The webs of Araneus diadematus are among the most well known and seen this time of year.  These in the sun looked awesome.  It should be noted that this species is also harmless.  Getting bit from what I have heard is not only very difficult but if by some chance you do get bit it's not even as bad as a bee sting.  I have never heard of anyone having a serious reaction to this very common and non-aggressive species which is critical in controlling the mosquito and fly population.

 Side view of a probably ready to lay eggs female Araneus diadematus.

 I really liked this large female, she had made a really good living catching insects here near by a lunch place my wife and I ate at.  I took some ultra close up shots of her and noticed like some others both here and in other spots--she has slightly different body colors.

 Some extra large shots of the Araneus diadematus with pray.  She had no problem walking about with her catch and doing a few things while I took some closeup shots.

 A new lens configuration I did not know I could use lets me shoot close pictures at subjects at even further distances with my gear.  Instead of being 1 or 2 inches away I can shoot quality close up macro shots in a "teli-macro" kind of concept from up to more then a foot away.

 This makes detailed shots like this far more easy.   She did not seem to mind however even when I got close.  I noticed her color was a bit shifted.  Some are more red then others.   She is very healthy and almost certainly ready to lay her egg sack.

 I got lucky here and was able to get a good shot as she moved by waiting and watching her for over an hour and a half.   Notice the color differences.   This is the exact same species but she almost seems to have some colorations similar to that of the related species the Shamrock spider.

 She gripped her pray and holds it.  Some people think how spiders eat is gross.   Killing with venom and then enzymes that break down tissues so that mostly the pray item can be drank down.  We feed cattle the remains of slaughtered cattle (forced cannibalism which causes mad cow disease), raise them in horrible conditions with no room to move, milk them until they bleed, feed them with toxins and groth hormones, prod them with electricity--not even alow them to mate naturally and we somehow think that we have the right to say "spiders are gross".  If people knew the truth behind most foods they eat and how bad it really is--they would think spiders are the humane ones.  I'm sorry if that makes some parents upset by me mentioning this morbid topic--but people need to know the truth about such things and not judge other animals.  By far human beings can be the worst and most disgusting animals of all.  When I first heard how they treated cows and other animals I refused to believe it--then after doing research and seeing things for myself I had no choice.  It's sad but true--spiders are far more human with there pray then we are.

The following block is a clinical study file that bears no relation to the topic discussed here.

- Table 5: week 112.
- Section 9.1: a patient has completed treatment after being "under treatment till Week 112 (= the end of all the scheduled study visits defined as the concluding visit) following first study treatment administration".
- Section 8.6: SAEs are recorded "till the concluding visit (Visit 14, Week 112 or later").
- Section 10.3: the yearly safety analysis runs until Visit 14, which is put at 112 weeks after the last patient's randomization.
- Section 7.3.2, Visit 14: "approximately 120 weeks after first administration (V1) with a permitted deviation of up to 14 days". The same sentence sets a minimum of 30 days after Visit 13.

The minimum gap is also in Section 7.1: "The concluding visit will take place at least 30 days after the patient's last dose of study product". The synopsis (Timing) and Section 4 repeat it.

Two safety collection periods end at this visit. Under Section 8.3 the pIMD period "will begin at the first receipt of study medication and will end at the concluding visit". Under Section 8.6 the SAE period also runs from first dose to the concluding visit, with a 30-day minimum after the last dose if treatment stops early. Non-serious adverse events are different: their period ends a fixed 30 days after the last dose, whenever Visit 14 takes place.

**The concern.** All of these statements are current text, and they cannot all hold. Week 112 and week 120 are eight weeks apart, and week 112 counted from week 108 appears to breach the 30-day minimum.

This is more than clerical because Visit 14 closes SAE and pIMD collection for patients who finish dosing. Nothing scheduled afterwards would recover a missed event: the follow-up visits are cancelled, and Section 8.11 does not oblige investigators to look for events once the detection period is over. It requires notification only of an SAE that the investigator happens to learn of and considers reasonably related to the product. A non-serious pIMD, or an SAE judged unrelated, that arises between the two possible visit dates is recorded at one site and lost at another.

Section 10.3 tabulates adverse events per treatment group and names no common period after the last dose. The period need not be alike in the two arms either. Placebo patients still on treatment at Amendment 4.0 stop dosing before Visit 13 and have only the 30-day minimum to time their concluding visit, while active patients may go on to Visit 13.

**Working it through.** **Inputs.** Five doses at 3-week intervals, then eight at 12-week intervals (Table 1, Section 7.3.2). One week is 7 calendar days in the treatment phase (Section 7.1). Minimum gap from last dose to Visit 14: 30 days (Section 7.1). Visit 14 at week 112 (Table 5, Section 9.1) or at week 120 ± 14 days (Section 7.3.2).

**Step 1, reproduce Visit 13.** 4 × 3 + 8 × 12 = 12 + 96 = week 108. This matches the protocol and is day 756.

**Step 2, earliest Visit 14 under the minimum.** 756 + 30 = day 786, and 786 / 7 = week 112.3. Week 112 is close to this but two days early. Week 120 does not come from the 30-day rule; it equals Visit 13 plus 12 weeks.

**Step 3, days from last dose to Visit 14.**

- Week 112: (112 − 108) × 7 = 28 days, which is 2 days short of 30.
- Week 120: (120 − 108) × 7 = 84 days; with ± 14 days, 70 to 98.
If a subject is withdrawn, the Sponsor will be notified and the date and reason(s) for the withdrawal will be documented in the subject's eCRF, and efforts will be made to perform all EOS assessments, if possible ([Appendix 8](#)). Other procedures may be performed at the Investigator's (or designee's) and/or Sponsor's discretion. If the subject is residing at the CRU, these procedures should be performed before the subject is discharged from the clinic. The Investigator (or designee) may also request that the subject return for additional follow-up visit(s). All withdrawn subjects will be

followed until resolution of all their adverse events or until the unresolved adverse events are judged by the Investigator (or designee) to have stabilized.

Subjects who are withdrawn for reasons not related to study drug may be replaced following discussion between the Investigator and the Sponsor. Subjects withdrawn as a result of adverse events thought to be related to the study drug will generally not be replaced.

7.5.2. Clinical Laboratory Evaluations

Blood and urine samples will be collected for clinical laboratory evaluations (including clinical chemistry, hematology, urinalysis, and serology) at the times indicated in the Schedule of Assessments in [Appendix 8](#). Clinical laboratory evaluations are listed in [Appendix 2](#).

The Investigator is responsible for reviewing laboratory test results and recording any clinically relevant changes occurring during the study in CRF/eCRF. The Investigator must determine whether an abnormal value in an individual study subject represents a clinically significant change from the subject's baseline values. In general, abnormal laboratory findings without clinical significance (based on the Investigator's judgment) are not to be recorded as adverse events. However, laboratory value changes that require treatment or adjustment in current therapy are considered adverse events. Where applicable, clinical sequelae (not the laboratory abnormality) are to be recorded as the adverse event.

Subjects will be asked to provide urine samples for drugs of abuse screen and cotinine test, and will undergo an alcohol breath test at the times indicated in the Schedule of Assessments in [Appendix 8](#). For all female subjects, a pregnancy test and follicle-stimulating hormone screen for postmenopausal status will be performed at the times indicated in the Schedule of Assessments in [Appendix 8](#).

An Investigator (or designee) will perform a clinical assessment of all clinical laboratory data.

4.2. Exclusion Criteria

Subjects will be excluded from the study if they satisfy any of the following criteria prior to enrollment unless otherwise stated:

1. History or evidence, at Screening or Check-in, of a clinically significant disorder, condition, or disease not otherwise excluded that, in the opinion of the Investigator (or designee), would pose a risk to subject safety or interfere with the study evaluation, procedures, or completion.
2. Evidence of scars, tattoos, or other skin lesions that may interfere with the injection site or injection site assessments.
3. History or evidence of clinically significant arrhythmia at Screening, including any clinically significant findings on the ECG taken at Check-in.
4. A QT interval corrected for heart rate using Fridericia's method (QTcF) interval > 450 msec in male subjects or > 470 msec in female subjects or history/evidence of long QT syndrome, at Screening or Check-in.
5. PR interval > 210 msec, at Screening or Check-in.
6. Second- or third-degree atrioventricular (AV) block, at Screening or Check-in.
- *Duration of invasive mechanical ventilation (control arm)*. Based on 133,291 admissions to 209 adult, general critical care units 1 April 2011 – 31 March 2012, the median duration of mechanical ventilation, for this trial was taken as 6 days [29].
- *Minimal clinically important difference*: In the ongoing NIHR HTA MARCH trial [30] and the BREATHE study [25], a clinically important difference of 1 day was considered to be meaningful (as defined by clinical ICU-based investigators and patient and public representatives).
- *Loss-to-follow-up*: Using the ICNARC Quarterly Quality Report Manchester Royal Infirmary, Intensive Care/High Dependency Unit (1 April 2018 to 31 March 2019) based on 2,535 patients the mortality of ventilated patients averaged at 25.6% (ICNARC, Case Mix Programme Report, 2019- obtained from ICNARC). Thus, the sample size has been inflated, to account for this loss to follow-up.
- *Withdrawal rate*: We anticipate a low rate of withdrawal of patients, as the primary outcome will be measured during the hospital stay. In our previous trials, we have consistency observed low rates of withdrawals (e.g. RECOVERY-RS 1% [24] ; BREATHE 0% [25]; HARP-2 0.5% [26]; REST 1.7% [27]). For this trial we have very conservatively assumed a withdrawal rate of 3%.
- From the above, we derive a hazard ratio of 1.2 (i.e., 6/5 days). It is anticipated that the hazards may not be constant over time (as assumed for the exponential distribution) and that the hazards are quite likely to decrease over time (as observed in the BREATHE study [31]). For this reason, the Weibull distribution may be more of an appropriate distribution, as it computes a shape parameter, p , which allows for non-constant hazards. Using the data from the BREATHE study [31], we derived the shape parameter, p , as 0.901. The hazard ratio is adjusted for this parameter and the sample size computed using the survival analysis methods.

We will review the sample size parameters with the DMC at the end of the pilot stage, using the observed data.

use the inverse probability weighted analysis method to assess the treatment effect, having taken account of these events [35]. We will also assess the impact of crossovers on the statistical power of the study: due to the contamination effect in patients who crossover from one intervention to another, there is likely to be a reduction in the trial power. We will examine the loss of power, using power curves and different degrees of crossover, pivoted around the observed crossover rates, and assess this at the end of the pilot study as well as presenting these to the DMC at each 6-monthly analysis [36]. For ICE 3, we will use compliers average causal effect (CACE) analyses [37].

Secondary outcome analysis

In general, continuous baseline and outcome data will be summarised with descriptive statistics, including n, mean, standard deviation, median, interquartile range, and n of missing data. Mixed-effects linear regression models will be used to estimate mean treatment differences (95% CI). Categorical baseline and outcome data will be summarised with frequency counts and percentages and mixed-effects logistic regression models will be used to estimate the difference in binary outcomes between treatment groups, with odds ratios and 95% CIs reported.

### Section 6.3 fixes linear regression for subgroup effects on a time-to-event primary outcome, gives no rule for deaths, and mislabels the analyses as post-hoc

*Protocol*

More views, I could not get enough of how this female seemed to enjoy the sun and posing for my lens.

 I thought I'd ad a few views here showing some of the best shots--maybe a few too many but I really liked this spider.  She moved around a lot for me so that I could photograph her without me having to do anything.

Araneus diadematus with pray.   A beneficial and harmless web building spider.

Here is where the Araneus diadematus gets interesting.  This is another one found just a short distance away eating a bee-mimicking fly.   This one clearly has a darker skin pigment.  I want to figure out how and exactly why they have different colored markings in the same species that can change so much sometimes they nearly look like a sub-species.

Three Araneus diadematus webs stood out in the afternoon sun.  This is a harmless and beneficial species, I can't stress to people enough that they are not only harmless but should be left alone and treated with respect because they help keep the mosquito and fly population under control. 

 Another one, this one photographed at Forest Park.  The markings do change and appear different yet again in this one.

 I was going to delete this from the post but I thought I'd show one more time one of the more interesting spiders I found on a walk with my wife to Forest Park.

Yet another view of probably a Linyphiidae again.   With new lens configurations eyes can be counted and I will be better able to identify species.   Next article will be about an American house spider with babies I recently photographed.  She has laid 3 egg sacks.   They are not as common so whenever I find one I get excited.  coming soon next time to Mostly Macros.   I want to thank my wife for her on going support and help in my efforts and photography.